Rale – Probability A: Three studies for compositions of infinite lengthJuly 18, 2013
William Hutson’s Rale project has always been a noise/drone based affair, the output of which has only partly caught my attention. With this new release on the Senufo editions label however he has taken the project on a step further. This disc contains three pieces that Hutson composed between 2009 and 2012, intending to play them as continuous loops at his home, apparently (and according to the Senufo website) to build up the courage required to insert long silences into what had been a drone based approach in the past. I hadn’t heard much of Rale’s previous output, but certainly this new disc, and approach appeal a lot to me.
Each of the three pieces here clocks in at exactly fifteen minutes, and each consists of passages of muted, softly coloured noise that fade gradually in and out, each lasting around ten seconds or so. The passages, which possibly originate from an analogue synth, but its hard to tell, differ slightly in pitch, and across the three tracks the textures alter, with the second piece from 2011 sounding slightly cleaner than the rougher textures of the opening 2009 work. The later works also seem to retain more of a melodic feel, but overall the general concept remains the same throughout the album. The feeling that this music leaves you with is somewhere between a classier Eno and the early trilogy of albums made by Thomas Köner. There is a lonesome, contemplative feel to the music, and an atmospheric sense of the forlorn, the hopeless. The soundtrack to an imaginary documentary about a long lost boat cast away at sea perhaps, there is nothing aggressive or foreboding about this work, but also, while the music could easily be described as calm and relaxing it doesn’t trigger the same trancelike state that drone music normally does with me. While we have soft sounds rising and falling amidst lengthy silences this music also doesn’t remind me at all of ant Wandelweiser music. It feels mostly cinematic, expansive, but not overpoweringly so and there remains a certain intimacy to the listening experience.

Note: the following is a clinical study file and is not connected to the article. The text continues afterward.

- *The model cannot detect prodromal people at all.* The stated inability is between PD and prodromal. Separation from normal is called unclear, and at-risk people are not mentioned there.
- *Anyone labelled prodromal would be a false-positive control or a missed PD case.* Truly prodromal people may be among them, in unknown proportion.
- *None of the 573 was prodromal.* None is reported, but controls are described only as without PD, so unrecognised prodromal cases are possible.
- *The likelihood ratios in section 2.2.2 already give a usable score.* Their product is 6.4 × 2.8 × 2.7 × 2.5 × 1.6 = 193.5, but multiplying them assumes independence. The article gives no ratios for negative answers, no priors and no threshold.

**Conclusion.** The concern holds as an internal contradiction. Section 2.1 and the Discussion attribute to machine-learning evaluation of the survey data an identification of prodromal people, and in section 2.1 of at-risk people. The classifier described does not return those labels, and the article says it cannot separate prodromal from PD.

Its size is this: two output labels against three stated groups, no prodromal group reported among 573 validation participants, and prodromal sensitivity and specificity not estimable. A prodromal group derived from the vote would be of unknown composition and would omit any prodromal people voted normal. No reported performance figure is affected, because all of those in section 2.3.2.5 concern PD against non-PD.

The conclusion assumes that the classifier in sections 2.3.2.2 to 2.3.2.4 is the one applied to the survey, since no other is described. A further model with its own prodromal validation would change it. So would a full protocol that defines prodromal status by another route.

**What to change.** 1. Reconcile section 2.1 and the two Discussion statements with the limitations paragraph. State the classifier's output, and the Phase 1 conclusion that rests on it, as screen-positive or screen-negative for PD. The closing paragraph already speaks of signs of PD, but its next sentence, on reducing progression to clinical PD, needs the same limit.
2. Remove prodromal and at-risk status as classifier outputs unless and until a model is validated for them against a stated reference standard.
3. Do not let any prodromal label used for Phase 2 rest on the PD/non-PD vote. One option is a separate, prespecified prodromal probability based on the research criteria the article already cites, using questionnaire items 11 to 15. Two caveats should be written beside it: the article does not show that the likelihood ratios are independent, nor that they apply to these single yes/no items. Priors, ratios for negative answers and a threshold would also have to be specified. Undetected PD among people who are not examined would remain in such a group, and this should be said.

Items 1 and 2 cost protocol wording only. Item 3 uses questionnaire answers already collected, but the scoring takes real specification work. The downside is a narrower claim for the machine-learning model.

Its hard to pin down what I like about Probability A then. It makes for excellent listening late in the evening, particularly on humid evenings like those we have been having here of late when attempt sat sleep are hindered by oppressive temperatures and loud or busy music would get on the nerves. There is a minimalism and simplicity to the music that probably masks a great deal of thought applied to the compositions themselves. If the melodies make up a tune, they do so slowly that nothing can be discerned, and yet there is enough there to make the music listenable and pleasing to rest your ears around when bringing the day’s stresses and strains to an end. The final moments of the third track, as the low rumbling sounds seem to get even more distant and veer close to completely imperceivable are not only really very beautiful, but also seem to bring in the first moments of sleep perfectly. Lovely work then, not what I was expecting at all, and all the better for it indeed.